Q: It was a very different – and difficult – year, 2020. I would like to be positive now and make 2021 count with proper new year’s resolutions in my life and career. Any advice you can offer? (BC, email).
A: A new year offers us a blank page. It is our choice how well we use it. The experience of the last few months is maybe what we needed to focus and redefine our new year’s resolutions, writes Ines Gonzalez, Career Coach, Sli Nua Careers.
We cannot ignore what has happened. And a positive development of COVID-19 is that we had a bit more time to think. We slowed down a bit. Let’s use our new knowledge and experience to our advantage.
The pandemic may have interfered with your 2020 resolutions so maybe revisiting that list is a good place to start. Are there still things in that list you wish to achieve? Are they no longer relevant?
Once you have identified some areas to work on, make sure these are your resolutions. Sometimes there are many voices, including those of family members or work colleagues, in our head telling us to do things.
Be critical and question if this is really what you want to do, or what you are supposed to do. Be wary of anything that feels a bit uncomfortable just thinking about it.
You mentioned you want to be positive. Framing your resolution in a positive way is important. It will help you to reach your goal.
For example, saying “I can’t stay another day in my current job” means you are not sure of your goal. But if you say “this year I will change my job to a role within financial services” is very different. Now we know the goal, it’s clear and specific.
Resolutions are active entities
At some point you may realise that your initial goal is not really what you want to do. This is part of the process of identifying actions in the first place. Actions will bring clarity on your real objectives. For that reason, it is a good idea to check and assess them periodically.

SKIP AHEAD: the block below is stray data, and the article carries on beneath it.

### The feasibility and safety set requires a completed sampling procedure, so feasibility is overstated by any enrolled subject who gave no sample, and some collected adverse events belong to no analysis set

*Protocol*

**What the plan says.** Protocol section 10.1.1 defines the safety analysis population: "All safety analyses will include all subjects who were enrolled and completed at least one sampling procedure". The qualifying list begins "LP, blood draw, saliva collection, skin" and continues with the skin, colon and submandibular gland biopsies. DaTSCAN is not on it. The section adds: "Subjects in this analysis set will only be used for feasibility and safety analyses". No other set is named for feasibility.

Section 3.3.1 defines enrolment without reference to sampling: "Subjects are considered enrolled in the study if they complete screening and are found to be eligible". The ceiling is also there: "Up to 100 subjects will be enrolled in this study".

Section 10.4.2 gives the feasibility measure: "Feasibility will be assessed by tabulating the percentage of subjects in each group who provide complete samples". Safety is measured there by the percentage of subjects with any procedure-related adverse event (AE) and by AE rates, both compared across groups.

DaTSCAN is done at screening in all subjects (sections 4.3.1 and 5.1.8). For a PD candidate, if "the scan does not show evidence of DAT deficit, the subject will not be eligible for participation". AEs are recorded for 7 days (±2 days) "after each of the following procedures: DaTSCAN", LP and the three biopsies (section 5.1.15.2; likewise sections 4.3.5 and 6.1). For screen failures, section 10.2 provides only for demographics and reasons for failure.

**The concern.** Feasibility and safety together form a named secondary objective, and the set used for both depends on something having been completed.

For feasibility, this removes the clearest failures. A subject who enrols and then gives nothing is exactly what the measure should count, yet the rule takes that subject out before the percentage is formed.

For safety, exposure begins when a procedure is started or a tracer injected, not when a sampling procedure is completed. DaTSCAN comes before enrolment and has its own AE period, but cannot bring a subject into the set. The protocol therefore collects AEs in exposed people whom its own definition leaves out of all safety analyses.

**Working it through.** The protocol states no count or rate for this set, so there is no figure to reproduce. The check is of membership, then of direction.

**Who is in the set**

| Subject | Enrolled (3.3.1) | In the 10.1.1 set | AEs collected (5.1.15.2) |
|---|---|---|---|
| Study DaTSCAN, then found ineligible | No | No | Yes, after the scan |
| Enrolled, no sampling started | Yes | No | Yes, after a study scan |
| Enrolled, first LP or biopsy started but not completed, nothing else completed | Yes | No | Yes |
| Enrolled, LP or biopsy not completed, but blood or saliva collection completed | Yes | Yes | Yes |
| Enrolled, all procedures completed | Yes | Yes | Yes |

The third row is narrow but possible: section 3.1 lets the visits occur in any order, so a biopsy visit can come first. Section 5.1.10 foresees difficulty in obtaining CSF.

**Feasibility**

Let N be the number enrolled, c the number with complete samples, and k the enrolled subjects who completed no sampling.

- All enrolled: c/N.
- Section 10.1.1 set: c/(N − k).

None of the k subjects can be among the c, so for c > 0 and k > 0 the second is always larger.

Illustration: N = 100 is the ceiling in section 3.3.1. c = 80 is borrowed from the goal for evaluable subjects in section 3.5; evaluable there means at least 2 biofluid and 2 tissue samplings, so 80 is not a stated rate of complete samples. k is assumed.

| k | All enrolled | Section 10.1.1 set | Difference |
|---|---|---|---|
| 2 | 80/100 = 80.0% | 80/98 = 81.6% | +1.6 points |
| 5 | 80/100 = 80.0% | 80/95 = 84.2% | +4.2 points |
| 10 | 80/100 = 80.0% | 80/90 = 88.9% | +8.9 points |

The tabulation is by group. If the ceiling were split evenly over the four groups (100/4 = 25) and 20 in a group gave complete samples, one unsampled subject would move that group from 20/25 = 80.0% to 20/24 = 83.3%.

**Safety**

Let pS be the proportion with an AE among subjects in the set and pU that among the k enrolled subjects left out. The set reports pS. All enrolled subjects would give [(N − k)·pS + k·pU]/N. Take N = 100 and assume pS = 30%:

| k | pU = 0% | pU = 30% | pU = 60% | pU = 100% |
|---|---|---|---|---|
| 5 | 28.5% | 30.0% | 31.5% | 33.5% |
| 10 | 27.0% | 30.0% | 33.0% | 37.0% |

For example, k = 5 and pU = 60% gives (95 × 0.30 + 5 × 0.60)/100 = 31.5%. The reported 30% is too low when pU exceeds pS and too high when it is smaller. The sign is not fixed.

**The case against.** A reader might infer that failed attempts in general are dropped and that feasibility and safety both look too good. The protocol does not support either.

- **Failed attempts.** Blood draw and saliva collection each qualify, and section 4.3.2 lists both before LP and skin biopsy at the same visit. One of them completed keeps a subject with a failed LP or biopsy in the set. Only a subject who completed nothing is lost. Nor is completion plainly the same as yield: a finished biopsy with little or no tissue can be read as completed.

It’s not enough to just list your goals for the new year. You need an action plan to be able to achieve them. If your goal is big, divide it into manageable steps or tasks, and add dates to be completed. Crossing off the steps or tasks will give you a sense of moving forward while keeping you on track.
Most experts agree on getting a support group around your goals. Sharing and talking about what you are going to do, are other ways to keep you on track.
But they can also add to the pressure of achieving your goals. Not everybody is comfortable sharing goals. So, it is up to you to decide what is best in your case.
My last bit of advice is to be kind to yourself. Be realistic in what you want to achieve. You will be faced with challenges and probably some failures. Please celebrate any small successes as you pursue your goal.
Finally, I would like to mention all the ones out there that do not want to make new year’s resolutions. As with everything else in life, this is not for everybody. Also, it is okay to create a new goal in the middle of July, for example.
Ines Gonzalez is a Career Coach with Sli Nua Careers.
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